Nav: Home

When older people feel excluded at work

March 05, 2020

Employees over 50 can feel excluded and demotivated in the workplace for various reasons. They feel particularly excluded when they believe that their cognitive abilities decrease with age, as psychologists from the University of Basel report in the journal "Work, Aging, and Retirement".

Older people are generally happier and have better social relationships than younger people - and yet, negative stereotypes about older people are widespread, for example, they are often seen as forgetful and less competent than younger people. The researchers now show that older workers who have internalized such negative age stereotypes feel belonging less to their company and their colleagues. As a consequence, they are less motivated to seek social contacts in the workplace. This, in turn, can have negative consequences for their integration and can cause them to leave the work process, for example through early retirement.

Is performance also declining?

Older employees over 50 are not only often confronted with negative stereotypes about cognitive decline, they can also internalize them; for example, by agreeing with the idea that intellectual performance declines with age and that they themselves are affected by this decline. Previous research has shown that the internalization of negative age stereotypes can have an impact on performance-related variables.

But internalized negative age stereotypes also affect the emotions and motivation of older workers. Older workers might feel insecure about their belongingness in the workplace. This was shown in four online experiments and in an overall analysis with a total of 1306 employees between 50 and 76 years of age and from various professions. The more the persons internalized negative age stereotypes, the less they were motivated to establish social contacts with their colleagues and the more they socially withdrew. Investigations of the causality of these relationships, however, did not yield any clear results.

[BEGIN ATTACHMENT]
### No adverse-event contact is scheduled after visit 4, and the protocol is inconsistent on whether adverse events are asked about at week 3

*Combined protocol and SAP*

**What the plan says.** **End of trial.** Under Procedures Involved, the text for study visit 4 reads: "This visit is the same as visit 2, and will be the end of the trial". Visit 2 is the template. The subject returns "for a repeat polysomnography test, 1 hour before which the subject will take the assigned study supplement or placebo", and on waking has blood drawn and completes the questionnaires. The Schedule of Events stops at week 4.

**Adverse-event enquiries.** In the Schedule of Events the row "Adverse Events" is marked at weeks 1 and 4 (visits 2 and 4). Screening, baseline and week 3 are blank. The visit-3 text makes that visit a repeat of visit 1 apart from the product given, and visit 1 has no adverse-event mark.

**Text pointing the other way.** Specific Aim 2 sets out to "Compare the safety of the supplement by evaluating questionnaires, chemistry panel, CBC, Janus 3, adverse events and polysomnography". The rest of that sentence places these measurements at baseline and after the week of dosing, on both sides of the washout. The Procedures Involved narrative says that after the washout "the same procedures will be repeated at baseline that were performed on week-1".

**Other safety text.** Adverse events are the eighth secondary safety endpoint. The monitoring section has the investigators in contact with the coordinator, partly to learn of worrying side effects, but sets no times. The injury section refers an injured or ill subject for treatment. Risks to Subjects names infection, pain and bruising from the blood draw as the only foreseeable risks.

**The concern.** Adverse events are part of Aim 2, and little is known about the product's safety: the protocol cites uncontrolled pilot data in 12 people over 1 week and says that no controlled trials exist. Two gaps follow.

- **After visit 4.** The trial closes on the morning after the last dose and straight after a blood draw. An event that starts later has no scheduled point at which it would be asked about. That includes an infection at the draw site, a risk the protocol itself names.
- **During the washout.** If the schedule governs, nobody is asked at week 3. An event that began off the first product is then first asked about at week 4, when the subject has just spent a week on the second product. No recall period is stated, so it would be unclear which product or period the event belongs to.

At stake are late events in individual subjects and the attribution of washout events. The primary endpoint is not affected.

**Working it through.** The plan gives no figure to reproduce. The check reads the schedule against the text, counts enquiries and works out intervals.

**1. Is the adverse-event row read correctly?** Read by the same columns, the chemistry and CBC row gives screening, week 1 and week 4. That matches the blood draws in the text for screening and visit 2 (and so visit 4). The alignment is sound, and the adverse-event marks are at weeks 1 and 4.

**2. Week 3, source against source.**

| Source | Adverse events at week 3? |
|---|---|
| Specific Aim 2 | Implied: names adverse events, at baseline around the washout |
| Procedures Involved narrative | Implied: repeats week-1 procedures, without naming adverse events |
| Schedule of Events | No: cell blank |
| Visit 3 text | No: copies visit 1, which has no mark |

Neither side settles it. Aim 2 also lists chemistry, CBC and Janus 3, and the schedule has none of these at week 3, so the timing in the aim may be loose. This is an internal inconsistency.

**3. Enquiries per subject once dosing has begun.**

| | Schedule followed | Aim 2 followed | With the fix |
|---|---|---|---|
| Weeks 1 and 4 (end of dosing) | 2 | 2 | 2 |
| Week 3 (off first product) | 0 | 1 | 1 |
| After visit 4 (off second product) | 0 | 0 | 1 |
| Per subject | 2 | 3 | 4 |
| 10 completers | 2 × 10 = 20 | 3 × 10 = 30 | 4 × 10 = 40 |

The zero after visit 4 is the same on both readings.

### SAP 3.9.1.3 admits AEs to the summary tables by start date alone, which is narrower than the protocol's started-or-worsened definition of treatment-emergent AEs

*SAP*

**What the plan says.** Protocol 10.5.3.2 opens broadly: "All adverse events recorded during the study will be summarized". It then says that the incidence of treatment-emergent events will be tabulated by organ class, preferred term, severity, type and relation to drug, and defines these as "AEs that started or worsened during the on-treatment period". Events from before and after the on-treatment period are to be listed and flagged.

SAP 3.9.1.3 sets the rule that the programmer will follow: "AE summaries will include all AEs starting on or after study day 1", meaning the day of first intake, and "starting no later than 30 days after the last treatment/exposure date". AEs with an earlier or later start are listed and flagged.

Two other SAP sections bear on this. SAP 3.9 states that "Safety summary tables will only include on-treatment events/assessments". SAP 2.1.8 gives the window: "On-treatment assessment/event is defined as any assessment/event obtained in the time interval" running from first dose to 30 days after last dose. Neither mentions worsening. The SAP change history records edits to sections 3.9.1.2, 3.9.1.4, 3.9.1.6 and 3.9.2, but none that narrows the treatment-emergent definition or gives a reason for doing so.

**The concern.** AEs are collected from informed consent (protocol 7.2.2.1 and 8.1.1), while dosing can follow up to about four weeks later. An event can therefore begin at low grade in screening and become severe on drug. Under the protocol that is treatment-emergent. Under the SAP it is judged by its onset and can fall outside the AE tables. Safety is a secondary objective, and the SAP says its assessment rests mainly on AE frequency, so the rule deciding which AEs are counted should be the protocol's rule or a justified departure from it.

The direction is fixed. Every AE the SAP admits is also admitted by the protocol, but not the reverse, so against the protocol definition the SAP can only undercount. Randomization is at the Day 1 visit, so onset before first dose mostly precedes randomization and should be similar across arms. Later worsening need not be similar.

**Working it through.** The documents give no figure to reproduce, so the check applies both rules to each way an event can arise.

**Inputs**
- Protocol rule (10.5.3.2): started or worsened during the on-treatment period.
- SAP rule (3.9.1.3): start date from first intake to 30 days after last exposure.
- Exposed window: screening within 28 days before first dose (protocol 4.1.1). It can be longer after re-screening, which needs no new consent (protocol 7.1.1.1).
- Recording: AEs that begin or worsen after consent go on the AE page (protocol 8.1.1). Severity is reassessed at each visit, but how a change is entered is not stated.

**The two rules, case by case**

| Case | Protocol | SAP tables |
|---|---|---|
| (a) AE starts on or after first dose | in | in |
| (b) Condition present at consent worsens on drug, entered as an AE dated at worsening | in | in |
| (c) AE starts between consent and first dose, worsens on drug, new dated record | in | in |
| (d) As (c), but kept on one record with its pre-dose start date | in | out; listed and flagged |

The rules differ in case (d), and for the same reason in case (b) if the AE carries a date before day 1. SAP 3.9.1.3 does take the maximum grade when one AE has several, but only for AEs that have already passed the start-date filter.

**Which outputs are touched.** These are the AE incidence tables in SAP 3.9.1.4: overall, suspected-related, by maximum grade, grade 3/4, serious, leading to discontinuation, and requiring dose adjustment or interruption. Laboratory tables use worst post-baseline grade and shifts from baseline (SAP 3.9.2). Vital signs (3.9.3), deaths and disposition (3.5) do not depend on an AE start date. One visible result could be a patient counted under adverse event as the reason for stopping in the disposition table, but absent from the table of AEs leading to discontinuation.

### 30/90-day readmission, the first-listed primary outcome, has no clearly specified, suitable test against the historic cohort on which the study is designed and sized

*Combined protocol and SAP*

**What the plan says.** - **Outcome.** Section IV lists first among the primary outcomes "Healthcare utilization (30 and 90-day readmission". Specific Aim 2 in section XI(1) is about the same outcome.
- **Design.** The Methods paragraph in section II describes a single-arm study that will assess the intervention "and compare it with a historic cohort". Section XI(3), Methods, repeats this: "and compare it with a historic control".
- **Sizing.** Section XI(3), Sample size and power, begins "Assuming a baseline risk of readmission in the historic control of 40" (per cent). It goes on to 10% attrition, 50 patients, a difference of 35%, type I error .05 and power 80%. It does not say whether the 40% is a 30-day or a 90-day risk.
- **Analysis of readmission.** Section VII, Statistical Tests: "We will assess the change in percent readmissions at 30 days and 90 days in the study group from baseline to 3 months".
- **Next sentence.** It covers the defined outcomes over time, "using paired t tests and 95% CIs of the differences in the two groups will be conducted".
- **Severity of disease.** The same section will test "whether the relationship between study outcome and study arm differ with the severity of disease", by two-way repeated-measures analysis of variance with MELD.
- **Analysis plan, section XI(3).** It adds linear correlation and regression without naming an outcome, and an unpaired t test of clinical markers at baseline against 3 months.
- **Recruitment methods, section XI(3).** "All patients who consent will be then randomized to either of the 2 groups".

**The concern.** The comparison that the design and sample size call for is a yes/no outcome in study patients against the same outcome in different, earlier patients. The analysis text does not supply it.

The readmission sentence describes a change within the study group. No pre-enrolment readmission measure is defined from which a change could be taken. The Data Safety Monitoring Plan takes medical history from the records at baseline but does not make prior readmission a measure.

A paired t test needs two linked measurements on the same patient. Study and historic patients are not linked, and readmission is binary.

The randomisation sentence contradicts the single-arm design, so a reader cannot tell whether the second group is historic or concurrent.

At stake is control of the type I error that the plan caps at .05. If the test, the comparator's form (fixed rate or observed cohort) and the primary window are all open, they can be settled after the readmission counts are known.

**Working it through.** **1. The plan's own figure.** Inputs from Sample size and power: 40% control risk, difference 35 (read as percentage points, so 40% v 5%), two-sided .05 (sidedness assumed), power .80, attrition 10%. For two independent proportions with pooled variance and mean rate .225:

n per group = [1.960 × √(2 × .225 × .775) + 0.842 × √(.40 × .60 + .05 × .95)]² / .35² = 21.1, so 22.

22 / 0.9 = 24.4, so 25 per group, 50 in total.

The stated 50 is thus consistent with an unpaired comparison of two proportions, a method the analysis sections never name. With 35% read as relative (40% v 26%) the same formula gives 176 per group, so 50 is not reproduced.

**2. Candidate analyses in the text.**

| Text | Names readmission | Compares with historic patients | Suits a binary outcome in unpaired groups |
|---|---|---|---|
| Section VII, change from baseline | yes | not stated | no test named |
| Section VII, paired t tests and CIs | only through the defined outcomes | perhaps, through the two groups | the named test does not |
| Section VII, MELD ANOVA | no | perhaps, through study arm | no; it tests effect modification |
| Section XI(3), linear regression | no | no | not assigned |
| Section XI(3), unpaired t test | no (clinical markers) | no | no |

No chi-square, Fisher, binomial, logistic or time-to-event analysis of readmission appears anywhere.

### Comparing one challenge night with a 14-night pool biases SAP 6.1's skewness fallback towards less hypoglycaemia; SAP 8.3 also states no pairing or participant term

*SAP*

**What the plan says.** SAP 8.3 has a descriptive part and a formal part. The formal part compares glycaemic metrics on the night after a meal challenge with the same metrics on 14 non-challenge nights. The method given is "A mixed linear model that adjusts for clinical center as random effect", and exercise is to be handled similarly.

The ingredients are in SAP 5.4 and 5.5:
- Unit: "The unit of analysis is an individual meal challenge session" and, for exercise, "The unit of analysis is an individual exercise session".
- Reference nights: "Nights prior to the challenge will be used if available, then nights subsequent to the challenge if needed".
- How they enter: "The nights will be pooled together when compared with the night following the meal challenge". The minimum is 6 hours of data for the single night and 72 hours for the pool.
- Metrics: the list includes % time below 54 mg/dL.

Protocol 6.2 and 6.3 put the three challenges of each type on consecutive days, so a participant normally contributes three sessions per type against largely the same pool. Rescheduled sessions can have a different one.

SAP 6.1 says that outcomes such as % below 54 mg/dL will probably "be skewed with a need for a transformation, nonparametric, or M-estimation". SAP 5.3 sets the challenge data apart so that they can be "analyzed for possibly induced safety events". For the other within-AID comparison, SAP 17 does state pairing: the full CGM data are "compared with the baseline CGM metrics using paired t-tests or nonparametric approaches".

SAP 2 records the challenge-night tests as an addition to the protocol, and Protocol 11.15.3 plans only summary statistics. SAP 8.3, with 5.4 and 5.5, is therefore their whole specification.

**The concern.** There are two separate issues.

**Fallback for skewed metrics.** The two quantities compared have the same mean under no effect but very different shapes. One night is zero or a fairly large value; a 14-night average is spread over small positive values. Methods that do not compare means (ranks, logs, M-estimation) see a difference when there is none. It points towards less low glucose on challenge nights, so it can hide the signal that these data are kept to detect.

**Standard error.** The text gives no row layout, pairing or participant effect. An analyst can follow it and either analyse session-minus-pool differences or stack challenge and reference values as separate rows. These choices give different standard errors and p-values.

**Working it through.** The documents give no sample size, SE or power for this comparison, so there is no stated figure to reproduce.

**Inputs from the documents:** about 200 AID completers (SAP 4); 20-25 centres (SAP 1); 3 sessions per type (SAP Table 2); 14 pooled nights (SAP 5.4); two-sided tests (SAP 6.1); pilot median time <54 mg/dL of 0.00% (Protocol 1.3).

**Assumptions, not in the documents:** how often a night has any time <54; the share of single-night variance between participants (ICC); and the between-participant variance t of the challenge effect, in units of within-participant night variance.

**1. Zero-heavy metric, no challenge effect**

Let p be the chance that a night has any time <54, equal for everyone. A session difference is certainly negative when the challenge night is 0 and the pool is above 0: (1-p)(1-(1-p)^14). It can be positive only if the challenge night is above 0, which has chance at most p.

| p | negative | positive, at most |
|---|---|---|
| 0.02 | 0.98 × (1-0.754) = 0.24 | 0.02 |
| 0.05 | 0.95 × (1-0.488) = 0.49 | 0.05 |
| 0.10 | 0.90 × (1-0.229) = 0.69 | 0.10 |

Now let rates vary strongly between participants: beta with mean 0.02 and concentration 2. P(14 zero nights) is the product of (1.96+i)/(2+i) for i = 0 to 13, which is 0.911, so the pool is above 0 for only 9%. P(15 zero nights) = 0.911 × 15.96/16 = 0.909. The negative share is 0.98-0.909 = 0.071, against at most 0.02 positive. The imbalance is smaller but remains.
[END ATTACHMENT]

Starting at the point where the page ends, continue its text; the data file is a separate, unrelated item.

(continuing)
Fewer age stereotypes

"Fewer negative age stereotypes would not only enable more older employees to maintain fulfilling social contacts in the workplace," comments project leader Prof. Dr. Jana Nikitin the studies. The professional potential of older employees could also be better capitalized: "This could, in turn, contribute to solution of economic and social challenges in connection with the latest demographic developments."
-end-
Further information

Prof. Dr. Jana Nikitin, University of Basel, Department of Psychology, Personality and Developmental Psychology, Tel. +41 61 207 05 83, E-Mail: jana.nikitin@unibas.ch

University of Basel

Related Aging Articles:

The first roadmap for ovarian aging
Infertility likely stems from age-related decline of the ovaries, but the molecular mechanisms that lead to this decline have been unclear.
Researchers discover new cause of cell aging
New research from the USC Viterbi School of Engineering could be key to our understanding of how the aging process works.
Deep Aging Clocks: The emergence of AI-based biomarkers of aging and longevity